Good country people for Carson, Benji Hughes, and the charm of first dates

Singer-songwriter Benji Hughes

Singer-songwriter Benji Hughes

Last week, the Federal Election Commission announced that Ben Carson had raised more money from individual donors in Montana than any other candidate. Like Montanans themselves, his donors cluster around Billings and Kalispell, but they are also more widely distributed than donors to any other candidate. They live in the boonies. This supports the hypothesis I developed during my independent research in Iowa, where I found that Carson had the support of 100% of voters on my great aunt and uncle’s hog farm. He is the candidate of good country people.

That he is not the candidate of the GOP tells us something about the changing dynamics of Republican politics. Carson is not the different from the two other men leading his field. Like Trump, he has no previous experience in government. Like Cruz, he made a name for himself as an outspoken—some might say obstreperous—critic of President Obama. But unlike Trump and Cruz, Carson is meek. His meekness is a quality that good country people hold dear, but in the 2016 Republican nominating contest, talking loud and crazy is a feature, not a bug. You can read all about in this week’s column for the Missoula Independent.

But that’s not all the Indy has to offer. Valentine’s Day is this weekend, and that means it’s time for the annual Love and Sex issue, featuring essays on subjects from strip clubs to the slow fade, Valentine’s for ironists and the charm of first dates. That last one is by me. You can read ’em all here, and I recommend that you do. There’s Jamie Rogers in there, and he is always good.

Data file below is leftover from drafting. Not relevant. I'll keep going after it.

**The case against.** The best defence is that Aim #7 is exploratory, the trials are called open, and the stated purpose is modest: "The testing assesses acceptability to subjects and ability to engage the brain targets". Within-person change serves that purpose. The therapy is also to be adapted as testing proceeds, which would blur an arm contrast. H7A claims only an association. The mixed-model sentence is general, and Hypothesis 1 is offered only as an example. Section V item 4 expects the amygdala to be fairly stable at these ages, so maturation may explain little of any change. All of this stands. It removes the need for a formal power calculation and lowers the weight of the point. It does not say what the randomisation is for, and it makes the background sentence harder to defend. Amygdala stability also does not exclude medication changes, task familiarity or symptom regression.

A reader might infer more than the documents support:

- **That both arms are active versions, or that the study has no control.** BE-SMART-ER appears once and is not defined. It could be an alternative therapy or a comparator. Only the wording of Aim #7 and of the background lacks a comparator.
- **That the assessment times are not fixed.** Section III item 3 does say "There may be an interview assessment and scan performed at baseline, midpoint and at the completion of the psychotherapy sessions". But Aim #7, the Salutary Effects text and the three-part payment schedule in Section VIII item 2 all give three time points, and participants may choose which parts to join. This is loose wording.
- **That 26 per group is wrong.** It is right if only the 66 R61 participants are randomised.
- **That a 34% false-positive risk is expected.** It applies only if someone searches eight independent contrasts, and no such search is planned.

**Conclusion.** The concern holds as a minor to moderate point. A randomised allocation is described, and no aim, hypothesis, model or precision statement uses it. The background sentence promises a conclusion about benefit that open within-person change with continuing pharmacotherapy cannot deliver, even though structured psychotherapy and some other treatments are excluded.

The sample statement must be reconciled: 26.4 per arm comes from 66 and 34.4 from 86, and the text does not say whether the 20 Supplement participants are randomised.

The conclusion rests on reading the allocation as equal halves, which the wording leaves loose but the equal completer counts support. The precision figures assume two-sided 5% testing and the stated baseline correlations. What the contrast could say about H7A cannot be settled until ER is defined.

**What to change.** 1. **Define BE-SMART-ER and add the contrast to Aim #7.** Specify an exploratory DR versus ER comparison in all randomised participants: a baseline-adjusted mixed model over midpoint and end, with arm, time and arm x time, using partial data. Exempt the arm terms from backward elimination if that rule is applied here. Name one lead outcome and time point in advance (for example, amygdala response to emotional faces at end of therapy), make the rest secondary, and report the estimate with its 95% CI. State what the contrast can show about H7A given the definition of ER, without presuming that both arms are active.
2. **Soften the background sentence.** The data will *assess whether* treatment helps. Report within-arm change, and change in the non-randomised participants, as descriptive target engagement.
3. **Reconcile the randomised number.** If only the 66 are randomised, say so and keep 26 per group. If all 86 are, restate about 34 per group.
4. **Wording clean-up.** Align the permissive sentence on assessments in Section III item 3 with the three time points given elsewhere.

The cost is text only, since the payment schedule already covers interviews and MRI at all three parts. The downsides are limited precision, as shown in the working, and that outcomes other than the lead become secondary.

Meanwhile, Benji Hughes is getting better. If you’ve been foolish enough to let me control your stereo, you’ve probably heard The Mummy, a strange and pleasing song from his 2008 debut. That sprawling double album is fun, but it felt more like a series of ideas for songs rather than a developed work. Eight years later, Hughes has released his second album, Songs in the Key of Animals, and it’s great. It’s got the same 1970s modal sound, but the songs are more fully formed and, as the album progresses, heartfelt. That’s a positive development for a talented artist who has verged on novelty music before. You can read my review here. I consider this track the single:

You’ll find that sweet jam on my Winter 2 mix, which I have recorded as a single, continuous track and uploaded to SoundCloud, because CD drives are a vanishing species. I didn’t think I did much this week, but I guess I’ve been pretty busy. We’ll be back tomorrow with Friday links!

Is this satire?

The Gawker article in question

The Gawker article in question

Yesterday, Gawker published this article titled I Haven’t Seen Star Wars Yet But I Bet it Doesn’t Pass the Bechdel Test. Presumably, it was not sincere. It seems to be a response to reports that Star Wars: The Force Awakens passes the Bechdel Test, a standard of gender representation in film that demands two named female characters talk to each other about something other than a man. Gawker contributor Allie Jones argues that although she has not seen The Force Awakens—or any Star Wars movie, for that matter—it is extremely unlikely that the new sequel is Bechdel-compliant. Quote:

Think about it for one second: A Star Wars movie that passes the Bechdel test? Uhh, sure. Not.